Mt Rolleston is the highlight peak of Arthur’s Pass, and just visible from Christchurch on a clear day. The most popular day trip in the area is a steep three-hour climb up to Avalanche Peak, straight from the village. From the top, there are views all around. But all eyes are drawn to a common focal point – from up the Crow River, along Rome Ridge – the high peaks of Rolleston, alluring and aesthetic from all directions.



For my final weekend, I was determined to knock the classic climb off the list, and found Hamish Cumming to join me to tackle the intimidating northern side of the mountain – the Otira Face.

In late summer, Rome Ridge is a choss pile and the Crow Glacier is broken and crevassed. The Otira Face however had seen several ascents by friends I’d made in the Canterbury Mountaineering Club. Owen Lee had also recommended the climb earlier in the summer. Armed with beta, to navigate the route and stay on solid rock, and a pristine forecast, we had high hopes of success.



Hamish and I used the CMC Kennedy Lodge as our Friday night base. Arriving after midnight allowed us only a few hours of precious sleep, and the next day would be long – but how could have we missed Rose Pearson’s masquerade ball?

We were on the trail up Otira one hour before dawn to maximise our chances of finishing before dark. Owen Lee told of suffering a cold forced bivvy on their descent, he didn’t recommend it. We knew we’d have to move fast.

Sure enough, we reached the head of the valley just as first rays lit up the top of the reddish rock face. Our route headed started up the buttress middle right, topping out just below the high peak.


While ‘lightening my load’ in the schrund at the base of the face, harness around my ankles, I heard the call “ROCK!” and looking up saw several head-sized boulders tumbling down towards me. I panicked for a second before diving to the slope for cover. Lucky this time. So when the climbing became too sketchy to solo, I was glad Hamish passed me the rack to lead. While I searched for protection placements, Hamish would have to worry about potential rockfall – knocking loose a few stones can quickly gain momentum on the wrong slope.


It was great experience leading the alpine rock. We simul climbed the entire route except for one overhanging chimney-squeeze section. That was just for fun.


I had neglected to tape up my known blister hot spots on my heels – this was a climb, not a long walk – but as it turned out the climbing was rather easy and fast. In return for our raging speed, my heels began to heat up. In anticipation of the five-day Kahurangi trip coming up, I patiently attended to my growing wounds before yielding to the call of the summit.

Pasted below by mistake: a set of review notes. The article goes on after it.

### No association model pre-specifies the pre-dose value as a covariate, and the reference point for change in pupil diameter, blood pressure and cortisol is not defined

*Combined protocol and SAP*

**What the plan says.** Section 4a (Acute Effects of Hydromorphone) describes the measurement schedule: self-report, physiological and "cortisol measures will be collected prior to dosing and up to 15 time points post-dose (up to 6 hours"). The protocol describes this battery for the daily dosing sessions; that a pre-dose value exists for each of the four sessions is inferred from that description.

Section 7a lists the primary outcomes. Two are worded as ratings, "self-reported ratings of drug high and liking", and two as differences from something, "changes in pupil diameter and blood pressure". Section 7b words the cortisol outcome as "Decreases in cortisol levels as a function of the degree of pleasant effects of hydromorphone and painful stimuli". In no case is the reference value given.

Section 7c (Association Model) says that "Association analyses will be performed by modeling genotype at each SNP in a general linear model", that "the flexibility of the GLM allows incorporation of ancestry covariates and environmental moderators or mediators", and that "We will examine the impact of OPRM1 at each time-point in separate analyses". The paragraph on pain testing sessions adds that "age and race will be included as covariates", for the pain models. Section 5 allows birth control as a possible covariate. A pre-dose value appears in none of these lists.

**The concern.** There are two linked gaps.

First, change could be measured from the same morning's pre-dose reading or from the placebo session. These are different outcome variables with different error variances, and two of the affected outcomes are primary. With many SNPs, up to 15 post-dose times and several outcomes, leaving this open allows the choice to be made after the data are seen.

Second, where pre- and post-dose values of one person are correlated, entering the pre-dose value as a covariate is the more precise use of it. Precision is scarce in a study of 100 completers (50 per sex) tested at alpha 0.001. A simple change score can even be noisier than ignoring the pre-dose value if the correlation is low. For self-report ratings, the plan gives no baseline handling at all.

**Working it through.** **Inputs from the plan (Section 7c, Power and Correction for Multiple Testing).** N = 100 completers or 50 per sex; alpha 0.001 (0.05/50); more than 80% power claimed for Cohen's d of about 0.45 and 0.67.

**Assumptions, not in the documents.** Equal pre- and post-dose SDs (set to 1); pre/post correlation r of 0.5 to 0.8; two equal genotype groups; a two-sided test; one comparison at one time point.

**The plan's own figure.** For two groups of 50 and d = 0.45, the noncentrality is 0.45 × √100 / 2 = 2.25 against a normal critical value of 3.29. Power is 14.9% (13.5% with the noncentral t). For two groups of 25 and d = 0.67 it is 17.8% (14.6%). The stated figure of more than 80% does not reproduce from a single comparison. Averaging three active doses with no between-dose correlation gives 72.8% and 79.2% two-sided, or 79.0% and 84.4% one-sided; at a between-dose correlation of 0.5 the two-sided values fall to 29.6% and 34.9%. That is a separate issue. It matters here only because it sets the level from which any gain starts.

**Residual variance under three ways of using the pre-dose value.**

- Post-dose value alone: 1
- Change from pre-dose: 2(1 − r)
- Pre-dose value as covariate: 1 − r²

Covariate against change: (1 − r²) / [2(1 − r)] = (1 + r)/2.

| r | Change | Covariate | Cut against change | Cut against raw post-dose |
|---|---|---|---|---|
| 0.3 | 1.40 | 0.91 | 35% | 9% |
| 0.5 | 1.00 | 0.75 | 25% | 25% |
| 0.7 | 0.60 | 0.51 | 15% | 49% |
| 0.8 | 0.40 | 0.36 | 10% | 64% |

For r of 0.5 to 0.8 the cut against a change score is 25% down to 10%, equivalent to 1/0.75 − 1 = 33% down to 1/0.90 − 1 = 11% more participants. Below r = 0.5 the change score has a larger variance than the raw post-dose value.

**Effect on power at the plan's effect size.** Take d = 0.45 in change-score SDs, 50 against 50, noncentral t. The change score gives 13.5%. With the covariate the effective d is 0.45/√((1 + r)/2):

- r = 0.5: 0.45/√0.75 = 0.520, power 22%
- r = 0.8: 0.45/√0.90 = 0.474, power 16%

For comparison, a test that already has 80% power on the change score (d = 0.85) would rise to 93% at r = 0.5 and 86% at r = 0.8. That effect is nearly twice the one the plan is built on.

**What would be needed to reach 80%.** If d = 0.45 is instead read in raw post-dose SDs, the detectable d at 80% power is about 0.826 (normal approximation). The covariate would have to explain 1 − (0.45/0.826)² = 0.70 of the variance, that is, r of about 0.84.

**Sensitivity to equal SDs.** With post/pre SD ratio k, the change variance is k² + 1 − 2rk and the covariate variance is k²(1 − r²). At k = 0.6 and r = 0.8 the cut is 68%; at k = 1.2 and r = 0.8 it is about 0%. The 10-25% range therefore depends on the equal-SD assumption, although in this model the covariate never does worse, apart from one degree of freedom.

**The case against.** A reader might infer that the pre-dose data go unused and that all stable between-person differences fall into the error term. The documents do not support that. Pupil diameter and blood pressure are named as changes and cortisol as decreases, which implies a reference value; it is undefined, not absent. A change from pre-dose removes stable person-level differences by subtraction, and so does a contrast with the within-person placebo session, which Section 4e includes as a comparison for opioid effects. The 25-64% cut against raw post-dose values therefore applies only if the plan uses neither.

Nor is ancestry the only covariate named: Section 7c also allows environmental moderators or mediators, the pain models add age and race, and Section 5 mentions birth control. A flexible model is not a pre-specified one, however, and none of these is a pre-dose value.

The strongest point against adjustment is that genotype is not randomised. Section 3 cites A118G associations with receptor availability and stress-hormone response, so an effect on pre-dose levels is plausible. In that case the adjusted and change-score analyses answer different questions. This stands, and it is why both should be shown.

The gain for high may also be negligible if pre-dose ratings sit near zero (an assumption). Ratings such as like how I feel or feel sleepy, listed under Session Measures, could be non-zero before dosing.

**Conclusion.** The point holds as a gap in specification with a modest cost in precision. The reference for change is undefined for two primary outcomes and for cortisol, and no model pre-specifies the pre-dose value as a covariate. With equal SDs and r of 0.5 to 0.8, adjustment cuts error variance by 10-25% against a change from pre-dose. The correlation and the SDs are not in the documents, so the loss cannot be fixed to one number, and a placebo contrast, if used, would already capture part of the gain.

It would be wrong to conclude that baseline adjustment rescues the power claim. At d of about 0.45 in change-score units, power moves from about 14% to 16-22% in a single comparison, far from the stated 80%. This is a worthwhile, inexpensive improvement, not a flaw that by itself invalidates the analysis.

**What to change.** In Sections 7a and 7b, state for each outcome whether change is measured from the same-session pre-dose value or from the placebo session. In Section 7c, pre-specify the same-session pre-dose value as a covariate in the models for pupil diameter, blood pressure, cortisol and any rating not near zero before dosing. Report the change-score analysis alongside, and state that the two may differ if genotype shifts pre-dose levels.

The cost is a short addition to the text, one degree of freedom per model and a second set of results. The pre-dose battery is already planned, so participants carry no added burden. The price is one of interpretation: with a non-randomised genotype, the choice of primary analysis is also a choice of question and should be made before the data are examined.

The final stretch to the summit ridge was on stacked boulders of the Phillistine ridge, probably remnants of some ancient geological process of the merging mountains. The very last 50 metres were glorious, as the landscape beyond the peak opened up to us. Stunned for a few seconds as to where we were in relation to the summit, gazing all around, the true summit was just 100 metres across the ridge, a big cairn trumpeting the high peak of Rolleston. Awesome!

Hamish coiled up the rope as he traversed right in behind, and a hearty high-five sealed the deal. Not a breath of wind at the summit, we were right in the middle of an enormous high-pressure system. It had taken seven hours from the carpark, leaving at 5:20am set us up nicely for a relaxed half hour lunch at half-noon to enjoy our lofty surroundings. Perfection. Well almost . . . The only thing missing was some cheese for lunch, I was just craving some fat. Muesli bars, dry fruit and dry wraps just weren’t enough.


Downclimbing from the summit brought us to an interesting abseil section: the second pitch, from pre-existing (backed-up) ab tat slings, brought us the schrund of the Crow Glacier. Now the end of summer, the glacier had melted well away from the rock face, creating an eerie abyss of darkness far below . . . I found myself a stable position bridged between the rock and rotten snow to wield my ice axe – still on abseil – so I could lunge over and plant all points into the snow, and quickly climbing up onto the upper glacier. Exciting!



It was now an easy plod over to Low Peak, and a laborious down-climb session down the Otira Slide. Slogging it out, and low on water & energy, it was a welcome sound and sight to refill at this mossy waterfall. Hamish had run dry at the summit, three hours before. I had attempted to melt snow, but my rate of thirst outweighed the heat of the day’s melting performance.


We reached the Otira Valley carpark after 12.5 hours on the go. A big day out, with huge success. But thanks to our early start, finishing at 6pm with plenty of daylight helped make the day trip feel only modestly exhausting. Beer and a bacon egg pie at the Bealey Pub finished off a memorable last day in Christchurch.

The next day I packed up all my belongings, fitting most in the car and only the bare essentials in my pack. I left the rest behind and hitchhiked north to St Arnaud . . . ready for the next adventure.

This article originally appeared on Alastair’s ‘Mountain Adventure Blog’ on 14 March 2013 and is reproduced here with permission.